Spoon theory is a well-known concept for people suffering from a chronic illness. In short, it visualizes the amount of energy someone has in a day as a number of spoons. Every activity costs one or more spoons.
When you’re healthy, spoons are pretty much unlimited – but when you are sick, spoons are scarce and every choice you make is also a choice to not do something else.
Spoon theory is a simple way to explain what it’s like to live with a severe energy limitation. It has helped me communicate to loved ones how my daily reality has changed.
Living as a spoonie has had five key impacts on my daily life:
1. Constant decision making
With spoons being a scarce resource, everything I do in a day is a choice. On the worst days, it can be a choice between showering and being able to make breakfast. Nothing is self-evident.
I constantly have to evaluate how I am feeling and if I can manage doing something or need to rest.
2. Anxiety over not having enough spoons
If I run out of energy, every step starts to eat away at reserves I do not have. I have this constant fear of reaching my limit in the middle of an activity and overexerting myself.
In addition, I have to be very mindful to save spoons for activities that I have to do later in the day or in the week. Not knowing how many spoons I have, how many I will need later, and how my body is coping is stressful.
My mind can go into overdrive trying to analyze these things. This also makes unplanned things that come up very stressful.
“When you are sick, spoons are scarce and every choice you make is also a choice to not do something else.”
3. Becoming ‘High Maintenance’
I constantly have to say no and miss out on things. Most activities will cost me spoons I do not have. If I do decide to go somewhere, I have to do a lot of planning to make arrangements so that it stays manageable. That means added work for me, but also a lot of patience, understanding and adjustments for my friends and family.
These decisions are really difficult and are rarely a question of whether I want to go, but if I can go without it straining my health too much.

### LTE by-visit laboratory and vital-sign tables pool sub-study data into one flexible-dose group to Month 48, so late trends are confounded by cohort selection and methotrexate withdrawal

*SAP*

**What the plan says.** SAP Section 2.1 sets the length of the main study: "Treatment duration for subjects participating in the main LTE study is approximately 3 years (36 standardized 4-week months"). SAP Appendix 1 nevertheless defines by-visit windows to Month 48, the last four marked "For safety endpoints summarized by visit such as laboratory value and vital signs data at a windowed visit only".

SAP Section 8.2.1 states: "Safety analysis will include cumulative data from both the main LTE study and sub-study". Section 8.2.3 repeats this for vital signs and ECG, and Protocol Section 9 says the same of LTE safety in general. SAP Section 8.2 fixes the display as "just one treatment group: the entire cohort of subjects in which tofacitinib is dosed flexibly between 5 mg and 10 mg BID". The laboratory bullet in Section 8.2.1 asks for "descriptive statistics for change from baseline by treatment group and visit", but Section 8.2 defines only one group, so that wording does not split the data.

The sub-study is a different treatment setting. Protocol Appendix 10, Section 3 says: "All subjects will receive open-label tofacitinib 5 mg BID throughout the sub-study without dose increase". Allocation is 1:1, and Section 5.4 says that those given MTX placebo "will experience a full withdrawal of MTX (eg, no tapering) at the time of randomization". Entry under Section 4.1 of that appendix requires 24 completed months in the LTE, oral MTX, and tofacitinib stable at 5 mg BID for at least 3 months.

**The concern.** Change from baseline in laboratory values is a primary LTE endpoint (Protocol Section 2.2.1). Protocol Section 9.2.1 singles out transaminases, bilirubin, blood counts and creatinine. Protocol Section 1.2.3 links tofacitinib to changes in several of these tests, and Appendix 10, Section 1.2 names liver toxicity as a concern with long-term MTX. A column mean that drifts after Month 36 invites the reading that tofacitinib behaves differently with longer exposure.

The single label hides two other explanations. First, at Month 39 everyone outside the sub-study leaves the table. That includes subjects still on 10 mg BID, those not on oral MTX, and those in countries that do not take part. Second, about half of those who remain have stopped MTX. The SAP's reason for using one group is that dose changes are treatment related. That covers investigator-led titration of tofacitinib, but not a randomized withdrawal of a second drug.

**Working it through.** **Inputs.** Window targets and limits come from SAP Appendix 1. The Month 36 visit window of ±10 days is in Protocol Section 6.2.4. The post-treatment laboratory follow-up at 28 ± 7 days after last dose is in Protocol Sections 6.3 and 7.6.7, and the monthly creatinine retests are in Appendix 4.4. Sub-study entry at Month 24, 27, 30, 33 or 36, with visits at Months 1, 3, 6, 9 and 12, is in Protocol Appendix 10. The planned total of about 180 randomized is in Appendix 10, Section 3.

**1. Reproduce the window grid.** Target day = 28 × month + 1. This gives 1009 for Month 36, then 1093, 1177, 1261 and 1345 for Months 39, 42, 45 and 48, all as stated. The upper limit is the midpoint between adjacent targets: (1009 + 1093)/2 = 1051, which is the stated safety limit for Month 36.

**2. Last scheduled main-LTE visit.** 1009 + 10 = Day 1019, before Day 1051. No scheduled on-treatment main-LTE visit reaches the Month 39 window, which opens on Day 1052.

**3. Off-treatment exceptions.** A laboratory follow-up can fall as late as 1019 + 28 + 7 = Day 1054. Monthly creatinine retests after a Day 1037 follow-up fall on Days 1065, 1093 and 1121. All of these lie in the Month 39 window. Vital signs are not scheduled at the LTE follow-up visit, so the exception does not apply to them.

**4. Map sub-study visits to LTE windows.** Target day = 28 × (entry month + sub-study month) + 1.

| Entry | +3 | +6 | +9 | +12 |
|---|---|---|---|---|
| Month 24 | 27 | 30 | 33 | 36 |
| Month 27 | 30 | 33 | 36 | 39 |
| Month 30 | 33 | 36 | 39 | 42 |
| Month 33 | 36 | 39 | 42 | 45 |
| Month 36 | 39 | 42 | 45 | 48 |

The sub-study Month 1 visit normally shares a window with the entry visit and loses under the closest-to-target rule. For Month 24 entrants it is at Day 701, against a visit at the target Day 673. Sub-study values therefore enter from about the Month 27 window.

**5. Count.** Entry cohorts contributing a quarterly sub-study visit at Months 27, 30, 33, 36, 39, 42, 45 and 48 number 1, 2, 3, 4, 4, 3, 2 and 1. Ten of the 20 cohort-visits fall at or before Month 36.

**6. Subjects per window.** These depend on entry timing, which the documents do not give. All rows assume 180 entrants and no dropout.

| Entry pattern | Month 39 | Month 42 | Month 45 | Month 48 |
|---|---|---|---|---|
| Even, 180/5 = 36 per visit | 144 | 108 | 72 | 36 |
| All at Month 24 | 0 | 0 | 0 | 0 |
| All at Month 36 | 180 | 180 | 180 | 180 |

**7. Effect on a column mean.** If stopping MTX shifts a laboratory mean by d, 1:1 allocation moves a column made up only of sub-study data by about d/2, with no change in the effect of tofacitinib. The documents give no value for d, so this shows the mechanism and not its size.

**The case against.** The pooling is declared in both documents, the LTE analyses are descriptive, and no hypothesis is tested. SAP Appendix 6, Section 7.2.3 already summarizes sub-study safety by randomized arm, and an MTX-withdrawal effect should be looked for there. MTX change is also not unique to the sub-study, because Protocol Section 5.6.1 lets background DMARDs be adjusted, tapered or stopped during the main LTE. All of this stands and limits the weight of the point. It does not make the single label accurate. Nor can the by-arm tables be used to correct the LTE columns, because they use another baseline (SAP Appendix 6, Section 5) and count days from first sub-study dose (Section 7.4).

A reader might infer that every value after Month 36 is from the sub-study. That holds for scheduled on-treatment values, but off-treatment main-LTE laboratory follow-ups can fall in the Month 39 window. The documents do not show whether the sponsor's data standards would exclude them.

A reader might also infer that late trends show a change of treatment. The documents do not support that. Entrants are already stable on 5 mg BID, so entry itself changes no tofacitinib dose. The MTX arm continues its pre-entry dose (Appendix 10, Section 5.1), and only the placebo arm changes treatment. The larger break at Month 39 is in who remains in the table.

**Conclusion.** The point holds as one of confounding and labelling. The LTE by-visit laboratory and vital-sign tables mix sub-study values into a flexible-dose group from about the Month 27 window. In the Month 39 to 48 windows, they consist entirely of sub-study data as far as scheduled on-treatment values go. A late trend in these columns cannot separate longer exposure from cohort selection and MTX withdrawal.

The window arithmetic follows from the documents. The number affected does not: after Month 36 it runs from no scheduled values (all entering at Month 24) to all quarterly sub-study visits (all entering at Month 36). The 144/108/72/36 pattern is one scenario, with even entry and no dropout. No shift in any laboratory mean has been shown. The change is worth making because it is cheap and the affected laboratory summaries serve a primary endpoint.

4. Letting go of efficiency
One of the struggles I have had since becoming a spoonie is having to turn off my efficient and practical side. If I have to go to the doctor, it is tempting to stop by the supermarket on the way back. But one errand usually takes most/all of my energy for the day, so it’s not realistic to go anywhere else, even if it is super close. ⠀
I have to stop myself every time I think to myself “Since I’m there anyway I’ll go to…” or “That’s handy, then I can stop by…” I still do it sometimes and usually come to regret it after. Old habits die hard!
5. Dealing with uncertainty
One of the key things I have had to learn as a spoonie is that while the metaphor suggests simplicity and predictability, the opposite is actually true.
I can run out of spoons right at the start of my day, even though I haven’t done anything. There isn’t any tangible logic in my fatigue, and it often springs on me without warning or a clear cause.
I can plan, I can take it easy for days so that I have energy saved for a special occasion – but none of this guarantees that I will have enough spoons.
The Spoonie Collection
Many people with chronic illness identify as spoonies. It helps in explaining our daily reality. The spoonie collection honors this by helping raise awareness and giving spoonies a visible symbol.
The Spoonie Collection is currently sold out. Sign up to the newsletter below or follow me on Instagram to get an update if it returns!
Becoming a spoonie changed my daily life enormously. I have to consciously work to keep anxiety over my constant spoon shortage at bay and try to enjoy what I can do.
One thing is for sure: you become more aware of what is really worth your energy.
About the author
Hi there! I’m Susan. I created Claymeleon to tell stories about my life with a chronic illness through handmade polymer clay earrings. What started as a hobby to pass the time on sick leave has turned into a small business that hopes to inspire vulnerability through creativity. When I’m not creating, I can generally be found resting on the sofa or doing puzzles with a bucket-sized cup of herbal tea.
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